By LEE DRUTMAN
In Washington these days there is great speculation about exactly how intimately President Bush and super-lobbyist Jack Abramoff were acquainted.
According to the Associated Press, Abramoff and his associates logged almost 200 White House contacts during Bush's first 10 months in office. Reportedly, Abramoff's personal assistant became a senior adviser to Bush adviser Karl Rove. And Time magazine claims to have seen five photos of Bush and Abramoff that "suggest a level of contact between them that Bush's aides have downplayed."
Not surprisingly, White House spokesman Scott McClellan has pooh-poohed the Bush-Abramoff relationship as nonexistent. "The president does not know him," says McClellan, "nor does the president recall ever meeting him. What we're not going to do is engage in a fishing expedition that has nothing to do with the investigation."
Many people in Washington _ Democrats and Republicans _ are dissatisfied with McClellan's evasions. Calls for fuller disclosure on White House contacts with Abramoff are now coming from both sides of the aisle. Many Democrats see this as a great opportunity for guilt by association, and many Republicans are sure that a little honesty would clear up the misunderstanding and speculation that always surround such scandals.
Yet while I want to know as much as anyone else exactly how involved Jack Abramoff was in formulating White House policy, I am also somewhat sympathetic to McClellan's warnings of a "fishing expedition" _ although for very different reasons. The danger in focusing too much on Abramoff's progress is that it turns this into a scandal about one very bad lobbyist, instead of a scandal about the thousands of lobbyists who spend their days prancing around the White House, sprinkling generous cash donations in choice places, and then making not-so-subtle hints about tax loopholes and energy policy _ mostly perfectly legally.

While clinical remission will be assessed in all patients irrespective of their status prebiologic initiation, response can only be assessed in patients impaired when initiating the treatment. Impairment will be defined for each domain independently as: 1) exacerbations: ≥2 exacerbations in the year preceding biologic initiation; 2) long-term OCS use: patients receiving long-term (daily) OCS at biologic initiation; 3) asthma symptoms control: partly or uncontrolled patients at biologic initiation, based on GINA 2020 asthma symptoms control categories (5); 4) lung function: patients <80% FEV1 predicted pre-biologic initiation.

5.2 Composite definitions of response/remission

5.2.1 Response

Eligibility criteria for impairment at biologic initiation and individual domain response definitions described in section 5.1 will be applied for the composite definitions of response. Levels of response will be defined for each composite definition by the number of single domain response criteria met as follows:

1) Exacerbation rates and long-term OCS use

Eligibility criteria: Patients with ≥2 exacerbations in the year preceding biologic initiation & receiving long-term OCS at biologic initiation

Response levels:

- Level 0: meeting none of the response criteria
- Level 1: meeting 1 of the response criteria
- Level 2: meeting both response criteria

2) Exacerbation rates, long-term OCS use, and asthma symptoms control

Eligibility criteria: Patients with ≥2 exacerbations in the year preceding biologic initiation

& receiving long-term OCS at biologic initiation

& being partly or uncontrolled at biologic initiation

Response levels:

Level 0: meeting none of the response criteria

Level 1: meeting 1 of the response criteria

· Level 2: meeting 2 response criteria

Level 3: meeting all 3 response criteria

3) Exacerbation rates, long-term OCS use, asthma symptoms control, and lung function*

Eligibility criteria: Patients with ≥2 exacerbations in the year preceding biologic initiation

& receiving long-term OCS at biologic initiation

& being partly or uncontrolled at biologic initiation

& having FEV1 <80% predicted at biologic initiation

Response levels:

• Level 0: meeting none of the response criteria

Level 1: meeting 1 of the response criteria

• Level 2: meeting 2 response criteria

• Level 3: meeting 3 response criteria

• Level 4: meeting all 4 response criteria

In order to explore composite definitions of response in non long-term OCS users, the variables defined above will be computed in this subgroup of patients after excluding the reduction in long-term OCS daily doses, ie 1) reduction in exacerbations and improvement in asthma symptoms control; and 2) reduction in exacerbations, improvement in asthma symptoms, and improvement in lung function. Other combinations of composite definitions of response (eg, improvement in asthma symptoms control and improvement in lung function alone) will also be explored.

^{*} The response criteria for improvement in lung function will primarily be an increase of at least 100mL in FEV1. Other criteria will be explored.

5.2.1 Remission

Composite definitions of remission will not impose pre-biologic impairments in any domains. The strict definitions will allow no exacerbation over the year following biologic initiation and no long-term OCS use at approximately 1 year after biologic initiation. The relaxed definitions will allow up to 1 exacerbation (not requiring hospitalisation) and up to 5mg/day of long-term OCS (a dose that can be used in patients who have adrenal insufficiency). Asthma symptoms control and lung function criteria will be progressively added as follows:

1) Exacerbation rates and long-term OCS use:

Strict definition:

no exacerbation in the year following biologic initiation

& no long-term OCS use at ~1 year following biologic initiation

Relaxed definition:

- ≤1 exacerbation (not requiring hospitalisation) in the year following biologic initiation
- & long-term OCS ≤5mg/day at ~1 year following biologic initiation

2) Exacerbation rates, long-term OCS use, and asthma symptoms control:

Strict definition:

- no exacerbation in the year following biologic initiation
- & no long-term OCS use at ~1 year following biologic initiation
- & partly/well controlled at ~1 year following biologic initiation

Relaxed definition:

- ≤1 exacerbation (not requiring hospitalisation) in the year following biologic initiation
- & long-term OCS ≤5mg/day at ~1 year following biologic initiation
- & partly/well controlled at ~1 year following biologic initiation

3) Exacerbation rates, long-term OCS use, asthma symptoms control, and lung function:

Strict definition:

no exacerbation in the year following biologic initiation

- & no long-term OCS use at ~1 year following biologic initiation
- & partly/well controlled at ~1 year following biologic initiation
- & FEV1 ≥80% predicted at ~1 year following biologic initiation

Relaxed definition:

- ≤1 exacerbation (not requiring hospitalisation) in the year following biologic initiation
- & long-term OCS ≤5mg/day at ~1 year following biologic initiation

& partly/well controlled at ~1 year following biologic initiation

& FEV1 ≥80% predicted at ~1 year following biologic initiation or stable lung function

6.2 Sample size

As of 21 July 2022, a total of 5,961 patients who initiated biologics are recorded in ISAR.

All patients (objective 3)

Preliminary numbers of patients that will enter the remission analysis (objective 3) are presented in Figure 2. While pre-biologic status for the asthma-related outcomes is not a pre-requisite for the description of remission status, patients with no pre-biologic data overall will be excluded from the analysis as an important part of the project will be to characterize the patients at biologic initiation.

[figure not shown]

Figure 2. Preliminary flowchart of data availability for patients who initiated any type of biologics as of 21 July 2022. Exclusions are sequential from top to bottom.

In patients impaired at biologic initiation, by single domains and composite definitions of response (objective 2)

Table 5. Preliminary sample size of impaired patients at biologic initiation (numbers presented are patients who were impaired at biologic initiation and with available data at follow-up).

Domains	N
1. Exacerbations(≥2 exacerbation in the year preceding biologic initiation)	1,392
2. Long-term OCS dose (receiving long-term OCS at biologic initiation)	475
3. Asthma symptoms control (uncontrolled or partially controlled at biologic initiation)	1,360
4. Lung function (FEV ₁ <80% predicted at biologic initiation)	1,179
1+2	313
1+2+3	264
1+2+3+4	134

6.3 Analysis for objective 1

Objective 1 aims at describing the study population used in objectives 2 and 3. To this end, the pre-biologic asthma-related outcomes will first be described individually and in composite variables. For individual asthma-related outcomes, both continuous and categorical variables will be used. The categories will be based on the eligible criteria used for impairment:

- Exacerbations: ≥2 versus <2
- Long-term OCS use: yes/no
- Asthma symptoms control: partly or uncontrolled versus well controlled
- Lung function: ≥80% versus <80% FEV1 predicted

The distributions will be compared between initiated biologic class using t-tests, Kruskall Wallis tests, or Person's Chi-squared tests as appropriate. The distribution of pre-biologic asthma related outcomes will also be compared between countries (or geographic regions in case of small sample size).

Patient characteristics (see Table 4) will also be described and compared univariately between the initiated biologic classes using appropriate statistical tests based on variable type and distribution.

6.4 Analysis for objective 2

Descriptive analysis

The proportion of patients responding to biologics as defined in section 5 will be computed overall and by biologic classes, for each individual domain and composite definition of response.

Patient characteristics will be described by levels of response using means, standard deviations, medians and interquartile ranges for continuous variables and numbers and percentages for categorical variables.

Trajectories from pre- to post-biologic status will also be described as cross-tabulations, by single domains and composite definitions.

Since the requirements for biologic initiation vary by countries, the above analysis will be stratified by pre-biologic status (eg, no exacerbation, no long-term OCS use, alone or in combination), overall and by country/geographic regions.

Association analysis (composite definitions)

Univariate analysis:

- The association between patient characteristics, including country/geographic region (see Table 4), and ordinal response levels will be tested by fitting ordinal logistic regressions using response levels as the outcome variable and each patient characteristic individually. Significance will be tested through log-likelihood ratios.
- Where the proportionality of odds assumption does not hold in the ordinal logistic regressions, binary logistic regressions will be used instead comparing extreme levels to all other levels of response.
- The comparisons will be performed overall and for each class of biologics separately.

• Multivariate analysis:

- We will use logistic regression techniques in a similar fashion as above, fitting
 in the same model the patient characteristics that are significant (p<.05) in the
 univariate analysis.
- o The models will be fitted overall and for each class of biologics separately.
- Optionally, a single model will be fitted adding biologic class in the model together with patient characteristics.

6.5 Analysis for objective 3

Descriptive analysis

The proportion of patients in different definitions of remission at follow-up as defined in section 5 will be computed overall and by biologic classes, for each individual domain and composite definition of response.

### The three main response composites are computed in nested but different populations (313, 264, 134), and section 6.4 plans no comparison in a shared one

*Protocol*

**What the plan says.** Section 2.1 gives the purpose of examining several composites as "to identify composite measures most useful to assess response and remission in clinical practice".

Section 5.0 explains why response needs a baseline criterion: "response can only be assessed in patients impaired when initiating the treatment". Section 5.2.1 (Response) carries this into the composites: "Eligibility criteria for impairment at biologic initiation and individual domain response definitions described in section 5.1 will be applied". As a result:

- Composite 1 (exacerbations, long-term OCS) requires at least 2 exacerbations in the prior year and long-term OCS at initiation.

According to the Center for Public Integrity, over the last six years more than 1,300 registered lobbyists have given more than $1.8 million to Bush. Fifty-two of them were major fundraisers for the Bush campaign. When Bush was first elected, he placed 92 lobbyists on his transition advisory team.
Since 1998, 273 former White House staffers have registered as lobbyists, representing more than 3,000 companies and interest groups (and charging more than $1 billion for their collective time). Since 1998, more than 4,600 companies, trade associations, and interest groups have directly lobbied the White House.
And so on.
What these numbers should tell us is that even if Jack Abramoff is the frowning face of capital corruption, he is really only a bit player in a larger drama of moneyed special interests buying their way into policymaking pre-eminence.
It may be that we will soon see photos of Bush and Abramoff shaking hands, smiling, looking like the best of friends. But if so, the real scandal is that every time Bush and Abramoff posed for the camera, another hundred lobbyists were probably waiting in the wings for their turn at the very same photograph.
(Lee Drutman, a frequent contributor, is co-author of "The People's Business: Controlling Corporations and Restoring Democracy.")
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